Grayscale is the ability of color transition. 

TN LCD (6bit) can display 2.62 million colors, while IPS LCD (8bit) can display 16.77 million colors.

From black to white, IPS can display more colors in the process of transition, so the transition performance is more natural and smooth.

Figure 3. TN LCD vs. IPS LCD lower grayscale display
Figure 3. TN LCD vs. IPS LCD lower grayscale display

TN LCD vs. IPS LCD: faster response time

Due to the high contrast ratio and wide color gamut of HD, IPS panels take more time to respond than TN panels. In particular, in showing the dynamic HD pictures IPS are easy to appear ghosts and jitters. However, the phenomenon has greatly improved in recent years.

Hence, the business fields that require HD tend to choose IPS, such as consumer goods, medical treatment, design, cultural media, etc.

TN LCD vs. IPS LCD: inferior in the color restoration

Grayscale and color mainly determine the ability of color restoration. 

Compared to the TN panels, IPS panels have more gray levels, the imaging performance is more delicate, and can restore the color image in fine and vivid effect. As figure 4 shows, the image display on the TN panel appears only black in all four corners, with no details. While the IPS can show multiple color layers.

Figure 4. TN LCD vs. IPS LCD inferior in the color restoration
Figure 4. TN LCD vs. IPS LCD is inferior in the color restoration

TN LCD vs. IPS LCD: lower screen hardness, water ripples while being pressed

Due to the horizontal layout of liquid crystal molecules, under external pressure, the restoration speed of the IPS is about 10 times faster than TN which molecules in a vertical layout.

In addition, the surface of the IPS LCD is protected by a transparent resin film with high hardness, so it can remain the same when touched and there are no water ripples created on the screen surface. If we look at the screen with a magnifier, we can see that the pixels distribute towards the left like fish-scaled.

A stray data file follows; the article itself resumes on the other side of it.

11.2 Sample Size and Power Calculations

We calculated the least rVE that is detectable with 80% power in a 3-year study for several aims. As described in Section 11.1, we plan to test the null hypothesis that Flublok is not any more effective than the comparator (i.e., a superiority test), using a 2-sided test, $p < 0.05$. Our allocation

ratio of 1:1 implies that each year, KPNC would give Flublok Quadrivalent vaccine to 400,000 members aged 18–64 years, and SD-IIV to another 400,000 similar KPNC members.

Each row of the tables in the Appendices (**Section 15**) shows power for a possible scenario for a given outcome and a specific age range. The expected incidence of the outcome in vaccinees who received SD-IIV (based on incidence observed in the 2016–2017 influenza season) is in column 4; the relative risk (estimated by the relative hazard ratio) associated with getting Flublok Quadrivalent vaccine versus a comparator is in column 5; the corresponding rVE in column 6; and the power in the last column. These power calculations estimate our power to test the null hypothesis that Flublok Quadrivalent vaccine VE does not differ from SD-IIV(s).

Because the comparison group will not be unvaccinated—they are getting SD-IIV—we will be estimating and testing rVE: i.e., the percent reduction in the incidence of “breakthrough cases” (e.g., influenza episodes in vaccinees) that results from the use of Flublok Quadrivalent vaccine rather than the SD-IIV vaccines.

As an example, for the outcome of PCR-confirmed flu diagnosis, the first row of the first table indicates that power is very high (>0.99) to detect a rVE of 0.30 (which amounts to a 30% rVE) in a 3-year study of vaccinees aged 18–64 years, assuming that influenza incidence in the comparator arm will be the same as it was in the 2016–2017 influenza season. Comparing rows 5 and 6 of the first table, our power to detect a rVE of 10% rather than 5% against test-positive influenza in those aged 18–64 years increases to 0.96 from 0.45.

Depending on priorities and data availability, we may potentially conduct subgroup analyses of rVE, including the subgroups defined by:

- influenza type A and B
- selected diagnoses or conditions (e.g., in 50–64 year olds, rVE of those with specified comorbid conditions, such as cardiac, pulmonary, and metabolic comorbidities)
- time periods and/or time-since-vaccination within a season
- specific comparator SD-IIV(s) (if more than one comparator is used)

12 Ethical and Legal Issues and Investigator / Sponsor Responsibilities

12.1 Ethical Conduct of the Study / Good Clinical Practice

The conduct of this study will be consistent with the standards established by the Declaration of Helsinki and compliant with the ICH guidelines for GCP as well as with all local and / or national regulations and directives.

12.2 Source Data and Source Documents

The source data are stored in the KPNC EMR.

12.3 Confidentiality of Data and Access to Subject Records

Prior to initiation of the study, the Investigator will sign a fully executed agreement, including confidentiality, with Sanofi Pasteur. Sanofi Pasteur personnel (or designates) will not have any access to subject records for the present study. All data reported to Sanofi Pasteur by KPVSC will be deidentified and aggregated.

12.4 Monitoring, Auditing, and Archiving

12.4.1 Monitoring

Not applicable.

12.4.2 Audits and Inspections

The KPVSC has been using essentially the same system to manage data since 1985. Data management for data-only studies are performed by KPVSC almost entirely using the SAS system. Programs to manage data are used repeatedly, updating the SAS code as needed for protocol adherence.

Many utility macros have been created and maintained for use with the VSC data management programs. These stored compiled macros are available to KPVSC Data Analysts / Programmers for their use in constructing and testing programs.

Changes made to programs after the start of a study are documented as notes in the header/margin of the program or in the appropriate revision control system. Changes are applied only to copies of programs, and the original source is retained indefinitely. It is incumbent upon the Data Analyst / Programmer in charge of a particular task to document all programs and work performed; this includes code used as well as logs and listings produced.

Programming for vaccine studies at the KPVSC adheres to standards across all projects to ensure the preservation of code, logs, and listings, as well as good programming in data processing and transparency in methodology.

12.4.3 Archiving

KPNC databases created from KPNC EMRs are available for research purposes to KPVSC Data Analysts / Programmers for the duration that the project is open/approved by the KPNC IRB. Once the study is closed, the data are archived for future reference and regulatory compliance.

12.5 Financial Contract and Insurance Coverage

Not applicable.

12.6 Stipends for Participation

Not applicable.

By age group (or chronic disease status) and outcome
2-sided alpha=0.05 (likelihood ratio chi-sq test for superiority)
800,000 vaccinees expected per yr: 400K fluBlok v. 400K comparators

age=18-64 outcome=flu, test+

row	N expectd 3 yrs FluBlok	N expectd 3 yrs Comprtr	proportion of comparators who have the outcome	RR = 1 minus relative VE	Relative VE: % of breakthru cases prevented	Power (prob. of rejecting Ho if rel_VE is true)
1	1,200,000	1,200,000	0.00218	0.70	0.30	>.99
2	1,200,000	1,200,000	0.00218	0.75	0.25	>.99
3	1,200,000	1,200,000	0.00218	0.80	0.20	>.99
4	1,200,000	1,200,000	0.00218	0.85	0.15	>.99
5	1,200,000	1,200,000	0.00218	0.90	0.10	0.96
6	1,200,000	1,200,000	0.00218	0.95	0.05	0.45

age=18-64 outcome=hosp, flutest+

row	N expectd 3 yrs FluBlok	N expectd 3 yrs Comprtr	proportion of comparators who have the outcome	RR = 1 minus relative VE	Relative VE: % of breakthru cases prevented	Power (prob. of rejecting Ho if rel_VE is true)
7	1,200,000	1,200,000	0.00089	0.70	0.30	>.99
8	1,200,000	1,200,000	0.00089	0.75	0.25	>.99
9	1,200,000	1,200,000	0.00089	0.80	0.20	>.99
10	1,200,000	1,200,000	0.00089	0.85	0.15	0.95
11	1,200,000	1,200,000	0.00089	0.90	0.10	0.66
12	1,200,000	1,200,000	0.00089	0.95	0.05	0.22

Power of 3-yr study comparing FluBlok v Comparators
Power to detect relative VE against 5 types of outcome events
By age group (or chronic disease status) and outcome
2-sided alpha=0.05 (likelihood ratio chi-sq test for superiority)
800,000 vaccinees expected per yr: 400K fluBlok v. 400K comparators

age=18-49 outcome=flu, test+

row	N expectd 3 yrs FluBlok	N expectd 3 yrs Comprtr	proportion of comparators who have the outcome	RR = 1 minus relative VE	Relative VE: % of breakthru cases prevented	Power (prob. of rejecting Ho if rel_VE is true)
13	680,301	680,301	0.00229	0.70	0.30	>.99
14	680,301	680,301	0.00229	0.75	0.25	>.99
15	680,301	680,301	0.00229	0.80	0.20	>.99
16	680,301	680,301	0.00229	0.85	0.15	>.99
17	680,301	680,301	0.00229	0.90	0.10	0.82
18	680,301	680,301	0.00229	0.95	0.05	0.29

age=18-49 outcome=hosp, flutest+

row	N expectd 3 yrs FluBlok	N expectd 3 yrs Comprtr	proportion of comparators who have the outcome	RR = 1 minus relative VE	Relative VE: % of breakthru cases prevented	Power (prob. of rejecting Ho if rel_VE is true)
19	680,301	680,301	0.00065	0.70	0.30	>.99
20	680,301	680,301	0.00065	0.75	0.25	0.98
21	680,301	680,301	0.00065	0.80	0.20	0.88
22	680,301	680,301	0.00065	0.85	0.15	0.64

In contrast, when pressing the TN panel with a finger, there are water ripples on the surface, but the surface can restore quickly when the pressure is released. In addition, if it is bonded with a capacitive touchscreen, the cover of the CTP is normally hard (glass or hard plastic), which can release the pressure in touch.

Figure 5. TN LCD vs. IPS LCD lower screen hardness
Figure 5. TN LCD vs. IPS LCD: shows ripples

TN LCD vs. IPS LCD: higher aperture ratio,  light transmittance, lower power consumption

The electrodes of the IPS are all on the same plane, while the electrodes of the TN are distributed on the upper and lower sides. In another word, IPS have low aperture ratio than TN. 

In addition to the horizontal layout of IPS blocks more light passing through than TN.

With the low aperture ratio and low light transmittance, IPS needs more strong backlight, which consumes more power, to achieve the same brightness as the TN display. 

TN LCD vs. IPS LCD: lower production cost

In comparison, the production of IPS LCD is more complex, which needs more MASK processes in the production, and the cost is relatively higher.

Which one to choose for your project? TN LCD or IPS LCD?

Given the above analysis and our experience, we will recommend:

  • TN LCDs: terminals work in more severe-temperate environments, and need only average color display quality but energy-saving, such as industrial instruments, and portable devices.
  • IPS LCDs: display terminals pursuing color display quality, such as consumer devices.

Any questions or requirements on the TN LCD and IPS LCD modules, contact us to get a connection with our technology team for further discussion.